Moshokoa Nthabiseng Abigail

PhD candidate at the University of Johannesburg

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Deformation behaviour of metastable binary Ti-Mo alloys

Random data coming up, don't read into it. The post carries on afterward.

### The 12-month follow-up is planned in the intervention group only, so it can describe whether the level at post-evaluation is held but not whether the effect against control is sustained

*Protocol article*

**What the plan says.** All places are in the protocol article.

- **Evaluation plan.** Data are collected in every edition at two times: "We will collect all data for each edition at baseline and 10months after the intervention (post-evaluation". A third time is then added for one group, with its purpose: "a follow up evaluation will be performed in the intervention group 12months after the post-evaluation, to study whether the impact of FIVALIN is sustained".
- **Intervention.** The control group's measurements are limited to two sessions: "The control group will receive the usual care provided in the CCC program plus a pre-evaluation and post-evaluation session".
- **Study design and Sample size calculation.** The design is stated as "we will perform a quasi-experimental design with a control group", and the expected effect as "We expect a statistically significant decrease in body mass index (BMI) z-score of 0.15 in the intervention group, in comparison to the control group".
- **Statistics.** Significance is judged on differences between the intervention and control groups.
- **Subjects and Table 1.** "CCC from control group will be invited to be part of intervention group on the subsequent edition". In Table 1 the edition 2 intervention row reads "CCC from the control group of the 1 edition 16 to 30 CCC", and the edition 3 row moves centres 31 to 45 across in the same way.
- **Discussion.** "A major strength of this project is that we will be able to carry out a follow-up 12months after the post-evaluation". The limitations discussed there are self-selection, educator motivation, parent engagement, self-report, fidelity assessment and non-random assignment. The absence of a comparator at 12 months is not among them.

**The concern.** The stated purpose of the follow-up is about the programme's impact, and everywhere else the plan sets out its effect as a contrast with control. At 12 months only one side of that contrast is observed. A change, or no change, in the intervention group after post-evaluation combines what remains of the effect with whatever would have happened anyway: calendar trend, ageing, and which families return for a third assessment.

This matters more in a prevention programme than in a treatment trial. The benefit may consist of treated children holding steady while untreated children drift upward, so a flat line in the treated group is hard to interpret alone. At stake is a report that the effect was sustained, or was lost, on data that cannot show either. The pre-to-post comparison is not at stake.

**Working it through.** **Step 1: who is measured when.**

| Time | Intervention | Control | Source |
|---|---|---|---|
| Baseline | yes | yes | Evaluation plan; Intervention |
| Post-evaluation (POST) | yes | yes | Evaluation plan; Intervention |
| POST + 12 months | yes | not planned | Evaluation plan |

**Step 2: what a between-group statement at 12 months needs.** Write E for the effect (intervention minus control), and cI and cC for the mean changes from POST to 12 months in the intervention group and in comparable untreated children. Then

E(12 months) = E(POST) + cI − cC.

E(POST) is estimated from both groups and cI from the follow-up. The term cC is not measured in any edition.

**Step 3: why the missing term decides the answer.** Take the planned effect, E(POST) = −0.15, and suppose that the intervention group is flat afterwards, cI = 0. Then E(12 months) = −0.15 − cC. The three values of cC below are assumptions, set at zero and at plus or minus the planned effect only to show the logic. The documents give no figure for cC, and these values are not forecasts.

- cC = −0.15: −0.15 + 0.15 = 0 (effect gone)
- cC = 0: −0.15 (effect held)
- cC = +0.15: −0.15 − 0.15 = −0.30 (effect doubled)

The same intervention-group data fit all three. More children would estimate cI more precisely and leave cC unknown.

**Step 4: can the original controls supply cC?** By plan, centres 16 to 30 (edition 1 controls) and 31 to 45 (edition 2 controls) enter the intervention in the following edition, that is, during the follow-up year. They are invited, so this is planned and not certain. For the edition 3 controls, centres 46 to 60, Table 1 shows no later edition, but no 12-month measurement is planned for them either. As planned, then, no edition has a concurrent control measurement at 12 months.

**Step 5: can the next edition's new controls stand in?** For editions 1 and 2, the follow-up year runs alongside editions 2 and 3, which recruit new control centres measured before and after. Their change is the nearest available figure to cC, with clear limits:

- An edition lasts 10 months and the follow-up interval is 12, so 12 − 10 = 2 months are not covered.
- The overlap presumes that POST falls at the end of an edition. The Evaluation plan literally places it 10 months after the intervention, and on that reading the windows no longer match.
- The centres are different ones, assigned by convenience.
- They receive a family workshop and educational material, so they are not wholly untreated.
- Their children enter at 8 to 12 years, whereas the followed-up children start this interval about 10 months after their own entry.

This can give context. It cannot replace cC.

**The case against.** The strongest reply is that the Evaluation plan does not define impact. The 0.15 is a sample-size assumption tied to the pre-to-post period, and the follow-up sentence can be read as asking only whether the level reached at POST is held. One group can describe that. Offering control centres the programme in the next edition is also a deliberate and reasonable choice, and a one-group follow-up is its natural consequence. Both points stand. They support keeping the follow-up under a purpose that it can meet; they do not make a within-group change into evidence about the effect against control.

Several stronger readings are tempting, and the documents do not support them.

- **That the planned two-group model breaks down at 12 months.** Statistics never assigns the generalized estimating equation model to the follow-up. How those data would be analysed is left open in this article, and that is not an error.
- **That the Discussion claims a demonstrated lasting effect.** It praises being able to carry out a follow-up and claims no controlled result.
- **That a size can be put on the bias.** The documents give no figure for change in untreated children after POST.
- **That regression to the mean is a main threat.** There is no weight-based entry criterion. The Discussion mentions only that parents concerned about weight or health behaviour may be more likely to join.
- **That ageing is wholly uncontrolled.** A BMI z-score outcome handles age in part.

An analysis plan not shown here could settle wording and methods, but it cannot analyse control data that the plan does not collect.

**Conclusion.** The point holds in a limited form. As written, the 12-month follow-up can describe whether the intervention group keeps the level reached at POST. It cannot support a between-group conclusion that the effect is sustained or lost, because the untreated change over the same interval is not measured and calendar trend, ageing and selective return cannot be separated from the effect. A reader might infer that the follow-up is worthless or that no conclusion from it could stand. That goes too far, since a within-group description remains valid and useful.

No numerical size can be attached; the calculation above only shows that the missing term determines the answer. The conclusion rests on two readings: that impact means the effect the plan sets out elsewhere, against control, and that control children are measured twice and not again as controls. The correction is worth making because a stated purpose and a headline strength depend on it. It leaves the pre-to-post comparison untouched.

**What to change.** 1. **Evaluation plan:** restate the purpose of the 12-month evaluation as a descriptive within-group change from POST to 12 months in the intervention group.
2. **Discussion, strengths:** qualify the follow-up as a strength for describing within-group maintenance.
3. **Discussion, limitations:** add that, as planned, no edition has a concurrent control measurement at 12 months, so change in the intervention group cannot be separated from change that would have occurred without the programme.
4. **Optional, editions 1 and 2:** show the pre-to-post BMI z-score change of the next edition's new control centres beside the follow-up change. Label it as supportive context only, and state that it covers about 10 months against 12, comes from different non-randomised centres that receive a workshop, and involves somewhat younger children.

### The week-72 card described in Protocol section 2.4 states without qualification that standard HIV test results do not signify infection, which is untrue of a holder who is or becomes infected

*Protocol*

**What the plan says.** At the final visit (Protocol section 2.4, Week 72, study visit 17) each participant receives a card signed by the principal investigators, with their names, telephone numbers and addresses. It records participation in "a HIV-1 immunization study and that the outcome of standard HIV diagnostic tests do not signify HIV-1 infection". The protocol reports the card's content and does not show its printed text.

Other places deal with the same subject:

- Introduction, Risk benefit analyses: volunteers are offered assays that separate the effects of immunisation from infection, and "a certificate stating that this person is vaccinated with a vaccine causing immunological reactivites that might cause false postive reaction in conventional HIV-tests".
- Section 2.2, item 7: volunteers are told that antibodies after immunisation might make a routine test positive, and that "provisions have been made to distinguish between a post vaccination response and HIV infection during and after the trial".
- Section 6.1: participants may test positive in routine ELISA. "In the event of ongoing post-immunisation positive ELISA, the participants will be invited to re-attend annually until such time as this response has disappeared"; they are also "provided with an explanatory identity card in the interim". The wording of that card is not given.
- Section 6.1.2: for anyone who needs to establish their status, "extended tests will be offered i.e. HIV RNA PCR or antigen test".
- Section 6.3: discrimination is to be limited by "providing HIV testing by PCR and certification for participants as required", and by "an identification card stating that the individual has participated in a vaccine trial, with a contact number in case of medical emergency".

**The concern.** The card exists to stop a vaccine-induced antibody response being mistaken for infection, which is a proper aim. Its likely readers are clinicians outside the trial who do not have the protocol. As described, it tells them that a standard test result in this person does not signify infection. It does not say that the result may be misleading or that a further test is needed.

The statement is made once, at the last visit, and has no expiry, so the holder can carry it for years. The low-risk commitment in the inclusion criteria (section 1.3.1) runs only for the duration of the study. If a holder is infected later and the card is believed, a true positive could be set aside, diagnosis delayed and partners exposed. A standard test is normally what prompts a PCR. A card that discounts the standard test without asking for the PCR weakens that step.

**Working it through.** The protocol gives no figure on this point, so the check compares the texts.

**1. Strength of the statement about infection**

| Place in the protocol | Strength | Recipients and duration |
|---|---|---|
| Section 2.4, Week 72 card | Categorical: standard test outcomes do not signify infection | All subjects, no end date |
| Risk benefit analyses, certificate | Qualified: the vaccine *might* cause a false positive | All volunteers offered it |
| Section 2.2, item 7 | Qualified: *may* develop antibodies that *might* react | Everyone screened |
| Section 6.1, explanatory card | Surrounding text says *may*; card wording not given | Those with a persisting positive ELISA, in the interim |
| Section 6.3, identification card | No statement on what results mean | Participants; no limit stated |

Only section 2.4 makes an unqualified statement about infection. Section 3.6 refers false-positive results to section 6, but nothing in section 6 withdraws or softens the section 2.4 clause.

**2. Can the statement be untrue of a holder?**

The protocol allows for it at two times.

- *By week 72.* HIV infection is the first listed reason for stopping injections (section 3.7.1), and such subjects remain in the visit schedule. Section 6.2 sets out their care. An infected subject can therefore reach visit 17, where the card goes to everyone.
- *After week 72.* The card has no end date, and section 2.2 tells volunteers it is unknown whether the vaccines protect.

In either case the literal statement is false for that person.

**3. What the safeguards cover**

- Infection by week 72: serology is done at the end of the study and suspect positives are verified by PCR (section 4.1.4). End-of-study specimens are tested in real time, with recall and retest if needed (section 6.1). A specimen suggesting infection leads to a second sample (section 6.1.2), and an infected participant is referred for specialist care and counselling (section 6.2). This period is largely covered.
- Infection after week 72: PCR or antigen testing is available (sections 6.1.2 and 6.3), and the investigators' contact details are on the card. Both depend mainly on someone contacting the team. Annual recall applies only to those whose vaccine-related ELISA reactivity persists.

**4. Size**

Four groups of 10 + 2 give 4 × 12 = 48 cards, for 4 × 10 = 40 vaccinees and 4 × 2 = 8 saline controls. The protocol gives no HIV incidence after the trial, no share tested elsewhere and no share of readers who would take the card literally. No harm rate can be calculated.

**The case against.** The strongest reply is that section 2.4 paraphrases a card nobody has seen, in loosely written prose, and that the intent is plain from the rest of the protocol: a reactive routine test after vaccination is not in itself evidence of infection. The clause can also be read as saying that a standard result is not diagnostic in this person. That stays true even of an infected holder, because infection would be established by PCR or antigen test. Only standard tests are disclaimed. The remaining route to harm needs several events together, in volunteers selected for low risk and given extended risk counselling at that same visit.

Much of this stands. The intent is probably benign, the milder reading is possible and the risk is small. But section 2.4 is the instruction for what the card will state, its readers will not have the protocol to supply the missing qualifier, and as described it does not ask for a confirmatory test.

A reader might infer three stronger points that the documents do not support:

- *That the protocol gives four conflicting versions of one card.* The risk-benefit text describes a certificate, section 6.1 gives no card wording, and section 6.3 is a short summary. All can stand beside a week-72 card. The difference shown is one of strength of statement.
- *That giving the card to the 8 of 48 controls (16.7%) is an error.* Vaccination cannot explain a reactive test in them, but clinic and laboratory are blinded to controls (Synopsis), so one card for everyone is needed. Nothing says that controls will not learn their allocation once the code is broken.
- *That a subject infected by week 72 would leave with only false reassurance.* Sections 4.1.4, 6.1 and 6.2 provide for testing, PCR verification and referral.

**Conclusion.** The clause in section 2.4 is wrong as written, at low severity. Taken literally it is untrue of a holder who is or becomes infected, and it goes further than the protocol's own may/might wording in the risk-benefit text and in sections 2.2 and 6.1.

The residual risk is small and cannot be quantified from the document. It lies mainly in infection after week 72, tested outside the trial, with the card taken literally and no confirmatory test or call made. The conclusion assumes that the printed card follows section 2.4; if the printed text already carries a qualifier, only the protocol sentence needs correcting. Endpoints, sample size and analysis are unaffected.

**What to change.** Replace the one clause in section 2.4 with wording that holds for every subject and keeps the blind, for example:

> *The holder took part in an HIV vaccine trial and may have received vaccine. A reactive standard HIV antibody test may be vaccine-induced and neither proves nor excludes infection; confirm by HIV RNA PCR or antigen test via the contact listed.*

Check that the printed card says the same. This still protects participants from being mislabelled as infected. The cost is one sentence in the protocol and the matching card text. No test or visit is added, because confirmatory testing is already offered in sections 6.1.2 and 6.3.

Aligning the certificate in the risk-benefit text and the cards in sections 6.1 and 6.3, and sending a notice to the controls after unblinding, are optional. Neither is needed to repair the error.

This study aims to activate different combinations of phases and deformations mechanism in the designed binary Ti-Mo alloys using the d-electron methods and Molybdenum equivalence. The four designed binary alloys: (Ti-xMo, x= 10.02, 10.83, 12.89 and 15.05 Wt% Mo) were fabricated using the commercially available arc re-melting furnace. To evaluate the accuracy of the two theoretical predictions, different characterization methods such as the X-ray diffraction (XRD), Optical microscope (OM) and Electron Backscatter Diffraction (EBSD) were used to evaluate the phases and microstructures of the binary alloys. Uniaxial compression tests were performed at room temperature to measure the strength and the Micro-Vickers hardness of the compressed samples were analyzed using the Micro-Vickers Hardness Tester. The X-ray diffractions patterns showed peaks belonging to orthorhombic martensitic (αʺ) and BCC (β) phase, and the EBSD phase maps showed the (omega) ω phase. Three deformation mechanisms were observered from OM and EBSD as: thin parallel plates referred as Stress Induced Martensite (SIM), wide bands (Twining), and wavy thin lines (Dislocation slips). The most dominant deformation mechanisms which was of dislocation slip and twining was found in Ti-15.05 Mo alloy. The highest compressive strength was found in Ti-15.05wt% Mo (1193.09 Mpa) while the Micro-Vickers and the elastic modulus of the decreased with an increase in Mo content. This showed that Ti-15.05Mo have the potential to be used in biomedical application.